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Everything posted by MI_CO

  1. Cache owners who are obviously placing caches which only a handful their closest friends can find. For example, I went to do a SQ cache without reading the clues beforehand. One of the clues took you to a section, and the clue was "at this location, look for the headstone who's first name is the CO's favorite uncle's first name." Really? If you do not know the CO, what their actual name is, let alone the CO's favorite uncle's name, you cannot possibly find the cache. Of course, the small handful of 'find it' logs were all gushing how great the puzzle was and how great the CO is, and how they enjoyed the private birthday party weeks ago. While I am on puzzles, I once did a letterbox that was (again) in a cemetery. At one location, the direction was 'to look for a cross to the north.' Honestly? In the Greek Orthodox section I was in, EVERY headstone has a cross! It was like a clue that said to stand on the edge of a forest and look for a pine tree! I also do not like, nor do I look for, caches that are placed in dangerous places (like a guardrail on a busy highway or hidden deep within a Hawthorne tree). Not a sin, but a MAJOR peeve, any cache that says extreme stealth is required due to abundance of muggles. Extreme stealth is just another way of say "I hid a cache in a place I shouldn't have and the jokes on you if you choose to find it."
  2. Like others said, depends on the difficulty of the cache. The higher the difficulty, the longer I will search, and may take a couple trips -- BUT only if the cache piques my interest. If it is a low difficulty cache and I cannot find it, I will check the Geocaching app and see if it has not been found in a while, or if the most recent posts are several DNFs. I will add my own to alert to CO to check on the cache in case it is truly missing and quickly move on. If the cache has been found a lot recently, I will spend about another 10 minutes on it, and then move on.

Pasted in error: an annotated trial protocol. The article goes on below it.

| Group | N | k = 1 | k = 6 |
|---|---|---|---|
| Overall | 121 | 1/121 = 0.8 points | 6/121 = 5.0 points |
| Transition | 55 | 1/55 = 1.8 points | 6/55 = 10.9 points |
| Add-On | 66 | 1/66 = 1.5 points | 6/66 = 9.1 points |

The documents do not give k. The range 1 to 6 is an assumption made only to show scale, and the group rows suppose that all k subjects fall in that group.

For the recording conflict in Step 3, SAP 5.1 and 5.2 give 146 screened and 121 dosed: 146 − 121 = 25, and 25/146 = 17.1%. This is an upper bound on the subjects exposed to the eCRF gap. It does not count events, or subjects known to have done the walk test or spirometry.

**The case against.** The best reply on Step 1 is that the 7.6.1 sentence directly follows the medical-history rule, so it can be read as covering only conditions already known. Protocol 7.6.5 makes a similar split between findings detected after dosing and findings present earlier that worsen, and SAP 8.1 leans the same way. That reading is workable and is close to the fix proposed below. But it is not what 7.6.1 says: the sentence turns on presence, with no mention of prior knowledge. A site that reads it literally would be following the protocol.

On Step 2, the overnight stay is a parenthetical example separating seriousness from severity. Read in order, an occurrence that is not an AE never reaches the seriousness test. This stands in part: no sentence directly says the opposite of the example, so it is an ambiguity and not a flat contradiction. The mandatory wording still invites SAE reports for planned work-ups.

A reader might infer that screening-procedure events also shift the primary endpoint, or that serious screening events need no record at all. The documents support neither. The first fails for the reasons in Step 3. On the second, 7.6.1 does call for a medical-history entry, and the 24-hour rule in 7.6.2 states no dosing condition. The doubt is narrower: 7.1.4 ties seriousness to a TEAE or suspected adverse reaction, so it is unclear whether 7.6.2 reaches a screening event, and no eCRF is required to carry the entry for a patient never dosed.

3. I know quite a few people who have set up accounts for their dogs so I am guessing there is no age limit for humans! Of course, a one year old dog in people years is seven years old in dog years...
  4. I cache light poles after the first hard freeze. No bees or wasps anymore! BTW - I also do any cache with the word 'mosquito' or bug spray recommended after the first hard freeze until the spring thaw! What's up with Tennessee and dangerous light poles? Don't they know how to properly ground them? I am sure every other state in the US can help train them...
  5. For me, I am OK with the reflective tacks hunters use, and cachers use for night caches, as long as they are used on mature trees. These tacks are thin and short so they do not penetrate past the bark and damage the tree. I am not a fan of nails used by cachers. Of course, a landowner can do whatever they like on their private property, I just don't have to agree with it. Back in my consulting days, I worked with a major electrical utility client and it was illegal to put a nail into a wood utility pole. The reason was for the safety of the utility repair workers. They need to quickly and safely scale the pole and if there are nails in the pole, their cleats cannot grip and it can cause an injury. It also was for when old poles needed to be replaced. The poles were put through a tree shredder and shredding a pole filled with nails turns the poles into weapons!
  6. My 2009 Saturn Aura XR, my trusty Schwinn (complete with fenders, rack, and pretty basket in front - it is a sweet ride!), and, of course, my feet! For my feet, I either wear my Reeboks, or Merrell hiking shoes. Cache a lot in the mountains the past few years so mainly my hiking shoes.
  7. I personally enjoy cemetery and Spirit Quest caches. I have learned so much local history and lore through the stories in the descriptions that I would never had known otherwise. I lived in Michigan for years and the cemetery caches I have done, and I have done a lot of them all over the state, have included fascinating background stories, whether about a pioneer in the area, a tribute to a veteran or military unit, or just a nice memorial write up of a favorite relative or good friend. Over 90% of the actual cache placements are along the edges of the property, or off the property altogether. None are ever placed on a grave, or in an area where graves will be trampled or disturbed. Where I lived, and still have a home, about 30 miles northwest of Detroit, there are several very large cemeteries. Although parks abound in the area, many people jog in these cemeteries, quietly ride their bike, or walk on the winding and meandering roads. They are always very respectful, just like the cachers, and I like to think those laid to rest there like the company and activity. I now live in Colorado, and the old pioneer cemeteries in the mountains are beautiful and fascinating, and the description write ups range from funny, to thought provoking, to educational, and always fascinating. The grave placements can be haphazard to accommodate trees, boulders, slope, etc., and the stones are great, everything from a simply carved marker, to elaborate works of art. Just like some cachers will not do puzzles, or high terrain caches, if you are apprehensive about cemetery caches, just ignore them and move on. There are plenty of other caches to do!